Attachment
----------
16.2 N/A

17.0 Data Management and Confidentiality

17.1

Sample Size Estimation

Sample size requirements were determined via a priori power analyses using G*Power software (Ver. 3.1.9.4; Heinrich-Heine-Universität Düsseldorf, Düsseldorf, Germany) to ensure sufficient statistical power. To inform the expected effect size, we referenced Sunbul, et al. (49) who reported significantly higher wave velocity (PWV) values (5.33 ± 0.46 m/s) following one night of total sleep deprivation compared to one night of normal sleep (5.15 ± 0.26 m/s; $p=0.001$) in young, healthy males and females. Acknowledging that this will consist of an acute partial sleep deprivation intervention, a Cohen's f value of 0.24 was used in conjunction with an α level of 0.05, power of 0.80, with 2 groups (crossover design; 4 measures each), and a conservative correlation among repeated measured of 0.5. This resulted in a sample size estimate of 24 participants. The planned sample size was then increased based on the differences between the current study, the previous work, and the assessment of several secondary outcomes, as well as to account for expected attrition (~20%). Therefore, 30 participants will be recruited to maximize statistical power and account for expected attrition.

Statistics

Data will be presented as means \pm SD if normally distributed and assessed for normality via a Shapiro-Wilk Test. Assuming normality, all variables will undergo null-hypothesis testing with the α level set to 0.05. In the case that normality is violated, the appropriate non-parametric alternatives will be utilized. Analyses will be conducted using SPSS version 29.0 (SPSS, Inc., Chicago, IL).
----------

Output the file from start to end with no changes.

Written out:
16.2 N/A

17.0 Data Management and Confidentiality

17.1

Sample Size Estimation

Sample size requirements were determined via a priori power analyses using G*Power software (Ver. 3.1.9.4; Heinrich-Heine-Universität Düsseldorf, Düsseldorf, Germany) to ensure sufficient statistical power. To inform the expected effect size, we referenced Sunbul, et al. (49) who reported significantly higher wave velocity (PWV) values (5.33 ± 0.46 m/s) following one night of total sleep deprivation compared to one night of normal sleep (5.15 ± 0.26 m/s; $p=0.001$) in young, healthy males and females. Acknowledging that this will consist of an acute partial sleep deprivation intervention, a Cohen's f value of 0.24 was used in conjunction with an α level of 0.05, power of 0.80, with 2 groups (crossover design; 4 measures each), and a conservative correlation among repeated measured of 0.5. This resulted in a sample size estimate of 24 participants. The planned sample size was then increased based on the differences between the current study, the previous work, and the assessment of several secondary outcomes, as well as to account for expected attrition (~20%). Therefore, 30 participants will be recruited to maximize statistical power and account for expected attrition.

Statistics

Data will be presented as means \pm SD if normally distributed and assessed for normality via a Shapiro-Wilk Test. Assuming normality, all variables will undergo null-hypothesis testing with the α level set to 0.05. In the case that normality is violated, the appropriate non-parametric alternatives will be utilized. Analyses will be conducted using SPSS version 29.0 (SPSS, Inc., Chicago, IL).